Hans Christian Andersen’s fairy tale "The Emperor’s New Clothes"  with its themes of pride, vanity and honesty is currently being rerun for the American public with the starring role of emperor being played by our President Donald Trump. In Andersen’s tale two weavers successfully appeal to the pride and vanity of the emperor promising to design a suit of clothes for him that will be invisible only to those subjects who are incompetent and unfit for their positions. In reality, the weavers make no clothes at all and their great leader appears before his subjects naked. At first, no one in the crowd challenges the emperor’s lack of garments, because to do so would mark them ignorant and incompetent, until a small child calls out, “But he isn’t wearing anything at all.”

Donald Trump has promoted himself as a brash, break-all-the-rules billionaire whose business acumen qualifies him to run the country. Trump boasted to the Des Moines Register just before announcing his presidential run, “I’m the most successful person to ever run for president.” Yet a look back at Trump’s business deals by The New York Times reporters Russ Buettner and Suzanne Craig, published in an article on May 8, reveals that he has lost more money than nearly any individual American taxpayer ($1.17 billion for the decades 1985-1994), with the result that he did not pay taxes for eight years. The Times' reporters indicated that Trump was not without resources to help recover from his losses, including gifts of more than $413 million (in 2018 dollars) from his father, Fred Trump.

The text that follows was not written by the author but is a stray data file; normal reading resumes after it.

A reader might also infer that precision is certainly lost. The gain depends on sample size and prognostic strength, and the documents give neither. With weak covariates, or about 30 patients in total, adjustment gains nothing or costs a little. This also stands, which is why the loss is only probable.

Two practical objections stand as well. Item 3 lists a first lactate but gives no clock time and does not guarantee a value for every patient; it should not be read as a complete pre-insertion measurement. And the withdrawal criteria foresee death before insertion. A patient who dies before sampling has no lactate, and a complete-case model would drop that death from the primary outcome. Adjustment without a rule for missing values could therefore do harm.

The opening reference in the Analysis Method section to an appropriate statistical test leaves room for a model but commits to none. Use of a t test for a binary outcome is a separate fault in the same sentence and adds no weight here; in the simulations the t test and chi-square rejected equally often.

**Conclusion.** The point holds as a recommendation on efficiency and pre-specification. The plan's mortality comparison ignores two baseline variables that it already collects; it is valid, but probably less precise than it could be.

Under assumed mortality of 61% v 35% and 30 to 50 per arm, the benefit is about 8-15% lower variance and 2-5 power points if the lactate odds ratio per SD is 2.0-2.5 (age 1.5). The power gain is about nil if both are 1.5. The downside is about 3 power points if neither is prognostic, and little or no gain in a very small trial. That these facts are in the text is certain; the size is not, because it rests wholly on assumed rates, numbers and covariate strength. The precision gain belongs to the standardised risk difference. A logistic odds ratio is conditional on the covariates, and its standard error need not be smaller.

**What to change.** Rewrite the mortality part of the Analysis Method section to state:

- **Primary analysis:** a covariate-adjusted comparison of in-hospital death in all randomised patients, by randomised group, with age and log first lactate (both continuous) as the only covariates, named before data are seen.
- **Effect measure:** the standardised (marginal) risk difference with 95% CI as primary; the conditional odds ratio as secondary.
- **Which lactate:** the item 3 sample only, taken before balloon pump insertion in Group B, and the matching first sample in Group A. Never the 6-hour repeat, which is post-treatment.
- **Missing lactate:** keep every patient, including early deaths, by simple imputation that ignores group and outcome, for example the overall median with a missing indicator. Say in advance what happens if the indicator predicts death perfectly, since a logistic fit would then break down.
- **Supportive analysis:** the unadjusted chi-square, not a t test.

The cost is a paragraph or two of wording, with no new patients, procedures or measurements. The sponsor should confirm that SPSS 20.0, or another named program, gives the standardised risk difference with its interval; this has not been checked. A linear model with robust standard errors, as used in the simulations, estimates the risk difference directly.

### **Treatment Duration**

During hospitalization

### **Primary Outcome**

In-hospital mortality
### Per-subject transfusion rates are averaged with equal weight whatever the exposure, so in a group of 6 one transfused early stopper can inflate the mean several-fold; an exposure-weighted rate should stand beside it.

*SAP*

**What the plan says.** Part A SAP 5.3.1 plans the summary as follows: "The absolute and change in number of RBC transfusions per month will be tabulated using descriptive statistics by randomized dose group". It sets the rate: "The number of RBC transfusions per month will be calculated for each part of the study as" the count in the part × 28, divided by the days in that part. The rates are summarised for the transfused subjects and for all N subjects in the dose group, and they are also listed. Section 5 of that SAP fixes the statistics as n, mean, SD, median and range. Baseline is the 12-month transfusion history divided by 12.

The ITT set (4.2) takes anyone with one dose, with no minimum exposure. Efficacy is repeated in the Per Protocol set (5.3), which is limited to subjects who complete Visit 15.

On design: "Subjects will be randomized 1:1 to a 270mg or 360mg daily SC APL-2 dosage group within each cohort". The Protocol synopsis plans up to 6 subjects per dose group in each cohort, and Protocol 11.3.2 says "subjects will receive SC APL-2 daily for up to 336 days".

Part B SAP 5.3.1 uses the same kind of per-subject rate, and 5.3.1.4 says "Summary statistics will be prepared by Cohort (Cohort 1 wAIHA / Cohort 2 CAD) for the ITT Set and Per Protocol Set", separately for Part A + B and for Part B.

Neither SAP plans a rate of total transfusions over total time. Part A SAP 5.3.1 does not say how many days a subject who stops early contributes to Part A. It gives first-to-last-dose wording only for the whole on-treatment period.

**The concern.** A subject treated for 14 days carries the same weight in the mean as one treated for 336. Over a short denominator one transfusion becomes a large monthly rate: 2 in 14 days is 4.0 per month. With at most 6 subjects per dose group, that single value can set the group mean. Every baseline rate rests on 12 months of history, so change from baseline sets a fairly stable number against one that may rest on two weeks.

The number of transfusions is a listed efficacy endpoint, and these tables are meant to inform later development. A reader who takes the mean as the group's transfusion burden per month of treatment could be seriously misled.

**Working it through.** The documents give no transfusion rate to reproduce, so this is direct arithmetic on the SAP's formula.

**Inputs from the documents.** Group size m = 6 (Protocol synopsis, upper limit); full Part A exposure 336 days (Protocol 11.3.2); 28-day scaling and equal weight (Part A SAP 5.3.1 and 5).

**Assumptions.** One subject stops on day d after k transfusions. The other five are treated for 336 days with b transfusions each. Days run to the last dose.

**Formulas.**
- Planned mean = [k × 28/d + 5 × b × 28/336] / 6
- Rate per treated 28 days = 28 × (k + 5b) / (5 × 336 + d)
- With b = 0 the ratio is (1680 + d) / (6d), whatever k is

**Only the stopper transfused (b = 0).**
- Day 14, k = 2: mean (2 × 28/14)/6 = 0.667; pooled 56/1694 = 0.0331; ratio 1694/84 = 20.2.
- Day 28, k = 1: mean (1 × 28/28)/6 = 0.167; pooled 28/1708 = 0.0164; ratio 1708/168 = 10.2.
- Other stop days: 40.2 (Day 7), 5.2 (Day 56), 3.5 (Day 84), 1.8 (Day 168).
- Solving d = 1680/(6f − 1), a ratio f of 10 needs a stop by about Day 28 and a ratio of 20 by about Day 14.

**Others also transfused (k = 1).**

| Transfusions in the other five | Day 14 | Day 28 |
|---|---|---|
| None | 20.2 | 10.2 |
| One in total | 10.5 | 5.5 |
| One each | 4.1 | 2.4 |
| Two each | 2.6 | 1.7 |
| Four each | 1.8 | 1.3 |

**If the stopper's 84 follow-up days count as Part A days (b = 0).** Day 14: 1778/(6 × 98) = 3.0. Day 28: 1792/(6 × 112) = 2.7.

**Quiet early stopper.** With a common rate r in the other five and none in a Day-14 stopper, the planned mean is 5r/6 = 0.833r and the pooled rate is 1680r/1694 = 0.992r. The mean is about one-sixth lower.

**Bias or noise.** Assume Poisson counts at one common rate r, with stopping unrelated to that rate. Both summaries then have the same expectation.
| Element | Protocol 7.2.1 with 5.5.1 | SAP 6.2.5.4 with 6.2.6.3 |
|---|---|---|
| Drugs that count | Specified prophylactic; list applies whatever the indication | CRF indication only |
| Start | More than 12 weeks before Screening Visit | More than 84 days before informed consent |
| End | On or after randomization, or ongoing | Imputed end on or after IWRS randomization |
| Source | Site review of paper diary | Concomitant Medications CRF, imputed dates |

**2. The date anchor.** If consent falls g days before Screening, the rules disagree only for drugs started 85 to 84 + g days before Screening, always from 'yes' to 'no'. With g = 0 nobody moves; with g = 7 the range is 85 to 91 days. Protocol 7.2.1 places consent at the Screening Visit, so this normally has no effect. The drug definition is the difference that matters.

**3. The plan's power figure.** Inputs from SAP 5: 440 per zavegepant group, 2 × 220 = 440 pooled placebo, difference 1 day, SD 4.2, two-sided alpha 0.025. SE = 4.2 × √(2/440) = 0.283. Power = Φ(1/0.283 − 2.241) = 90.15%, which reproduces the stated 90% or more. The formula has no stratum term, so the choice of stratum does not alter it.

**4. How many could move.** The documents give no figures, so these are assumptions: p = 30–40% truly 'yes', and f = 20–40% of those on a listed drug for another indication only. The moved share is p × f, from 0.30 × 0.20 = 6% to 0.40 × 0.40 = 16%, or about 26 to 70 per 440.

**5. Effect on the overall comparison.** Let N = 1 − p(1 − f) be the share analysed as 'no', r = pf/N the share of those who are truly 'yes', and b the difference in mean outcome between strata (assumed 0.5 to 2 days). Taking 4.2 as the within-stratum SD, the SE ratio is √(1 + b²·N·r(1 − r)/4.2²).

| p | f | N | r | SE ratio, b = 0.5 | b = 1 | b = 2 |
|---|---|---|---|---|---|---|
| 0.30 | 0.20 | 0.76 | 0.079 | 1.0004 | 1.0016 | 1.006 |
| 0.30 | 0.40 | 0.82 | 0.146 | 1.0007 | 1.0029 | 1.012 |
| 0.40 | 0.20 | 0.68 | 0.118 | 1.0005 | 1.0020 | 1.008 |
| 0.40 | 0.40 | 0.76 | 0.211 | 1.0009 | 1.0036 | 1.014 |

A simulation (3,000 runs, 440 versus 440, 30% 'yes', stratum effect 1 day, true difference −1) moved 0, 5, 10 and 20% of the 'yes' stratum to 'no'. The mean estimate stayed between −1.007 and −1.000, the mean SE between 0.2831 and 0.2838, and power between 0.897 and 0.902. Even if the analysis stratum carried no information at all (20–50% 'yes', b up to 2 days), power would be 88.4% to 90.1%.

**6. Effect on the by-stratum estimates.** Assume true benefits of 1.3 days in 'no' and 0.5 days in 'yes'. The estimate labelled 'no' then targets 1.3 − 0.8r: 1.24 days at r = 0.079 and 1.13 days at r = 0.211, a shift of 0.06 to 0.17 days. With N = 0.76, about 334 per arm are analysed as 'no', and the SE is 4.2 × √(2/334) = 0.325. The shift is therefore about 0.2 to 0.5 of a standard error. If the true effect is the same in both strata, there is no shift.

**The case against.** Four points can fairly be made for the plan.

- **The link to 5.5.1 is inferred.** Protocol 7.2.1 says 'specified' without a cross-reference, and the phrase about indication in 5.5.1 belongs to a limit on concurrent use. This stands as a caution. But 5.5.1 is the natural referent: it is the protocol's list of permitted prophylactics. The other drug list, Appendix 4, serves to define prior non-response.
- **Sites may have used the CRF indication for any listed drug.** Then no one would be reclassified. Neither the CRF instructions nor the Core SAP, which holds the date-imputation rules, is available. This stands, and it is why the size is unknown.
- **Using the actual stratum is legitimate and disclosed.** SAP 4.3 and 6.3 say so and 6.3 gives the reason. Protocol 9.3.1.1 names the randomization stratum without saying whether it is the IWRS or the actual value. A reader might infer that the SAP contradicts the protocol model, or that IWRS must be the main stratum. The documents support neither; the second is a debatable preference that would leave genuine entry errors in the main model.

Three years into his presidency, Trump continues to burnish his public persona as a leader extraordinaire, claiming to be smarter than his generals and his intelligence chiefs, more adept at diplomacy than experienced members of his own State Department and the best negotiator for global trade agreements. Yet with all his “brain power” and strategic skills, Trump shows a shocking lack of knowledge and respect for decades of treaties and alliances with our global allies. His threats to withdraw from NATO, his actual withdrawal from Iran Nuclear Deal, his unexplained penchant for praise and even love for autocratic leaders around the globe and his continued use of tariffs to drive advantage in trade negotiations have been questioned and challenged by his own advisers and global allies.

Indeed, in Trump we have an “emperor” whose persona burnished over the years by inherited wealth, bluster, lies, bullying and pure salesmanship is being challenged by investigative reporters, advisers and global leaders. As 2020 approaches we need to look closely at this man to decide if he is, in fact, lacking in the skills, the knowledge and the temperament to be president.


The writer lives in Ridgeway.